It’s difficult to know where to start with Vonnegut. His writings are so diffuse, so non-linear, so abstract, that to try and review them is almost a pointless exercise. Vonnegut’s writing makes him seem like an alien, someone with no experience or understanding of the human race trying to document it. When you read his work, you feel like, although he inhabits the same physical space as us, he’s somewhere else. Each time I read Slaughterhouse 5, I’m struck by just how odd a book it is.
That’s not to say it’s not brilliant; it is just that. It’s a masterpiece of the post-modern, it’s the Mona Lisa of post-war literature. You can look at it, read it, you know you’ll never quite understand it, but that won’t stop you loving it. For such a small book, its worth is immeasurable.
How best to describe it? Slaughterhouse 5 is about Billy Pilgrim and his adventures through time. Don’t take this to mean he’s a time traveller, this is very much not the case. As Vonnegut puts it, Billy is unstuck in time. That is, he is alive in the present, and has a life, but every so often he jumps around in time, to various places in space, and various dates in time. The main setting for his jumps is Dresden, Germany, whilst it is being bombed in the Second World War.
(If you’re confused, think The Time Traveller’s Wife; if you tell me that wasn’t at least partially inspired by this book, I won’t believe you.)
I can you didn’t know, Dresden was basically razed to the ground in the Second World War; it was home to many munitions factories, some of which we find Billy in, which made it a strategic attack, but it was also a show of strength by the Allies. It was basically two fingers up to the Nazis – a ‘look what we have the power to do’ kind of thing. With this in mind, you wouldn’t think this could be a particularly funny subject, but with Vonnegut, it really is.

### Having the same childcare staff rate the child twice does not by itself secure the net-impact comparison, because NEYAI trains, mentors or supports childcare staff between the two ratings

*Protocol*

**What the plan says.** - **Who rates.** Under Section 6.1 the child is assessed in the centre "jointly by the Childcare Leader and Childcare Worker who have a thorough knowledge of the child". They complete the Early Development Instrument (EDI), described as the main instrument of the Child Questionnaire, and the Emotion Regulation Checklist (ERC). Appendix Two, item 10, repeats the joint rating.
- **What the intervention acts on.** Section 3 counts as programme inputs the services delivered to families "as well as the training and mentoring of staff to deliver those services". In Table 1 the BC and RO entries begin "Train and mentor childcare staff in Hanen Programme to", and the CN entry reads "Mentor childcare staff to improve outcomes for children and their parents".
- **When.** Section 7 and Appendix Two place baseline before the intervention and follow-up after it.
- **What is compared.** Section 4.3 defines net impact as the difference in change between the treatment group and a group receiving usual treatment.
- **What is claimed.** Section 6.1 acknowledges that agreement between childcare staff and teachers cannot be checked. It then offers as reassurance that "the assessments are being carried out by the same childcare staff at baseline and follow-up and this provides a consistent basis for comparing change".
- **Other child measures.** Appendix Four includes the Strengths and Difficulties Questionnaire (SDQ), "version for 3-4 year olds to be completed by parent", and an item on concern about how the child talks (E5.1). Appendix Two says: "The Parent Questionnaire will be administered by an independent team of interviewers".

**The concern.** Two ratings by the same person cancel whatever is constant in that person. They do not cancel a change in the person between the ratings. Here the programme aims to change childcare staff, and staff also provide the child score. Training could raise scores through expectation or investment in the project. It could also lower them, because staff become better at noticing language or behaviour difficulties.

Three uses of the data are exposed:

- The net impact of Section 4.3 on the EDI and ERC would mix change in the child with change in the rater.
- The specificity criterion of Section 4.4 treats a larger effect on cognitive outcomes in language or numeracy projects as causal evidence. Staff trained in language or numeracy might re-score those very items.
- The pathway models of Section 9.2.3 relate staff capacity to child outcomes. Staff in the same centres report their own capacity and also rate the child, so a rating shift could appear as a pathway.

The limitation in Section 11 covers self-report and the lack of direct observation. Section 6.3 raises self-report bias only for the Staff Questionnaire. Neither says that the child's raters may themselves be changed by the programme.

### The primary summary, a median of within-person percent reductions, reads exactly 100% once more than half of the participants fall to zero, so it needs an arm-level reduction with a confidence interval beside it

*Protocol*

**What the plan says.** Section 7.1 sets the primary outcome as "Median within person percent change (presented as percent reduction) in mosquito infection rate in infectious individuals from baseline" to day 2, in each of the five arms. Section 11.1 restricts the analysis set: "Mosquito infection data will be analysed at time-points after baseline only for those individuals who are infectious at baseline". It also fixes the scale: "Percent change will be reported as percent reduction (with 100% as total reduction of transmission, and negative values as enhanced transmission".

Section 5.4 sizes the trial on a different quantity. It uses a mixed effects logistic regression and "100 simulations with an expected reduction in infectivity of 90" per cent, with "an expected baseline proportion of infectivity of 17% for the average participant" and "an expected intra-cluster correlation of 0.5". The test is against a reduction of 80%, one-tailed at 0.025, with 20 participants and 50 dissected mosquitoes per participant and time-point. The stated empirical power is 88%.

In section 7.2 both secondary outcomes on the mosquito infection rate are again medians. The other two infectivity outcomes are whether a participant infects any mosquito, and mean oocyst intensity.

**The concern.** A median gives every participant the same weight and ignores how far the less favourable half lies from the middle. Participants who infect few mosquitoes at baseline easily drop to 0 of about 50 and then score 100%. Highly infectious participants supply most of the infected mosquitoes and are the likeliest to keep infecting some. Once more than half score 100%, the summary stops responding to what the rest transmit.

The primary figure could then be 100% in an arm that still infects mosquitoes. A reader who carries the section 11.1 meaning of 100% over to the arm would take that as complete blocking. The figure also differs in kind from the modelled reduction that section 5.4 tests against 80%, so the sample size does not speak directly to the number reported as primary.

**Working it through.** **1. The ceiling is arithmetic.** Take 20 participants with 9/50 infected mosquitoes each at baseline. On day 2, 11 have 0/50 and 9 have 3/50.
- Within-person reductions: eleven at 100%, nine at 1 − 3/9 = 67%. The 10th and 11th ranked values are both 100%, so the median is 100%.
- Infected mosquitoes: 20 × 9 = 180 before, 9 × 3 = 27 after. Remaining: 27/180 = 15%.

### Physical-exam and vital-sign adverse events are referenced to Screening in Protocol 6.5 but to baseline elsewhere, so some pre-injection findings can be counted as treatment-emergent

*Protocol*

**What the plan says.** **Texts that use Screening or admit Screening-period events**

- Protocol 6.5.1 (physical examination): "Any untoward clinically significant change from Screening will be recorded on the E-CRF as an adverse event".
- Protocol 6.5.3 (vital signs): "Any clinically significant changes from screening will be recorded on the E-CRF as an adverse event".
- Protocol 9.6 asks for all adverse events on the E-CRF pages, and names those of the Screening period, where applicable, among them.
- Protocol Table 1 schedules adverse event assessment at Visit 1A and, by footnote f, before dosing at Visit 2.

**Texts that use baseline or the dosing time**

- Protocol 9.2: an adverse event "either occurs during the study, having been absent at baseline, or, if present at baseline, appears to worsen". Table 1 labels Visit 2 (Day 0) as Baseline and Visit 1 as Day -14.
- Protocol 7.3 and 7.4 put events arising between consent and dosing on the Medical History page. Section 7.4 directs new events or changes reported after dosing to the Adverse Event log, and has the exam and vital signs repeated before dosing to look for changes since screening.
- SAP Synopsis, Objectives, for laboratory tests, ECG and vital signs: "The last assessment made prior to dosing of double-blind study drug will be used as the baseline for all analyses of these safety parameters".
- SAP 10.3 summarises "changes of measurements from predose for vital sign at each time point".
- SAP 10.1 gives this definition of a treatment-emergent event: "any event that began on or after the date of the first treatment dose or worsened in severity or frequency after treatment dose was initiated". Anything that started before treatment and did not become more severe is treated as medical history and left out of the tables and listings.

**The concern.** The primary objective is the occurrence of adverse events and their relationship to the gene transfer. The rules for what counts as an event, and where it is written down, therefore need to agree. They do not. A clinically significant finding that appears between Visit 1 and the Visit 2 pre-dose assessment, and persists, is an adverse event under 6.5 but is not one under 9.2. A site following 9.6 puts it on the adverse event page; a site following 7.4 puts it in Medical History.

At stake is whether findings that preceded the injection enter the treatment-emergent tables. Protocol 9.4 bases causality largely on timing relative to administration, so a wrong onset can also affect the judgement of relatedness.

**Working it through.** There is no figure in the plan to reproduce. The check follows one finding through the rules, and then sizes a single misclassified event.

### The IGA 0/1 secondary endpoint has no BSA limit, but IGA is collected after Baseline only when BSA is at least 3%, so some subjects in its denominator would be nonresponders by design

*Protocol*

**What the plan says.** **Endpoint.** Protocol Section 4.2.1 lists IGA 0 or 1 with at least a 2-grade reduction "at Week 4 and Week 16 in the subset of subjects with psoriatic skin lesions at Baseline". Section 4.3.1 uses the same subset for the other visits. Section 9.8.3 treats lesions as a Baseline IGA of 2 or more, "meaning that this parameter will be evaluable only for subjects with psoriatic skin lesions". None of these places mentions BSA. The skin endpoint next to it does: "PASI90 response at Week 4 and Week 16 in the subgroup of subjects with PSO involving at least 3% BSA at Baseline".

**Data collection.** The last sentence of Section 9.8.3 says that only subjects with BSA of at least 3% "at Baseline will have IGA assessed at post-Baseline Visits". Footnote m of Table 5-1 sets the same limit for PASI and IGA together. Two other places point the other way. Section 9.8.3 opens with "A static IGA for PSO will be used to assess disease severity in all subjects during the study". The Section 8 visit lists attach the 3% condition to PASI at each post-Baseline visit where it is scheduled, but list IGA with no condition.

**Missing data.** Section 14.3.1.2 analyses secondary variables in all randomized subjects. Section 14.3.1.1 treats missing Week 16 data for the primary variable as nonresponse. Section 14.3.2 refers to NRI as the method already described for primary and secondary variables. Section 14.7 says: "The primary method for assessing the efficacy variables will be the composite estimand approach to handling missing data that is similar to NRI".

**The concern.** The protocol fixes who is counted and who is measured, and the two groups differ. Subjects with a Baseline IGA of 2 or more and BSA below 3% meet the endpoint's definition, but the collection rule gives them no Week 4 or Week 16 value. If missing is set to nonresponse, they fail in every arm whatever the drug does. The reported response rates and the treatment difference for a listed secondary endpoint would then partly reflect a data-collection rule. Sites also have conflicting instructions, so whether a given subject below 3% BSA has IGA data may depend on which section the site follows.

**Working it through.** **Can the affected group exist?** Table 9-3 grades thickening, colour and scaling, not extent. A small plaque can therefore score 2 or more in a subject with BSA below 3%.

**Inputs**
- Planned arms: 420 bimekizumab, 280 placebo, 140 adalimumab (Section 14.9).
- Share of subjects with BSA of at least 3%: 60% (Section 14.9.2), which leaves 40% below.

Billy isn’t a soldier, he’s a chaplain’s assistant. And he has all the skills of one. He’s almost totally clueless and willing to be lead around and told what to do, all while the world is ending around him. But he’s just so nonplussed. He’s so ambivalent to everything, he almost sees the world through a child’s eyes, that it’s impossible not to laugh. Vonnegut writes such a brilliant character, the horror of the situation gives way to hilarity, and this is what makes it such a great book.
Billy goes to other places, most notably the zoo on the planet Tralfamadore, and meets various friendly faces, such as Eliot Rosewater and Kilgore Trout, but I don’t particularly want to go to heavily into the story of this novel. Mainly because I can’t do this book justice. If a thousand monkeys at a thousand typewriters for a thousand years could write Shakespeare, a million Shakespeares at a million typewriters for a million years wouldn’t come close to Vonnegut. And that’s not a jab at Shakespeare, the man’s one of the most important writers who ever lived. It’s just a summing up of how massive Vonnegut’s talent for writing truly is.
Read Slaughterhouse 5 and you’ll know what I’m talking about.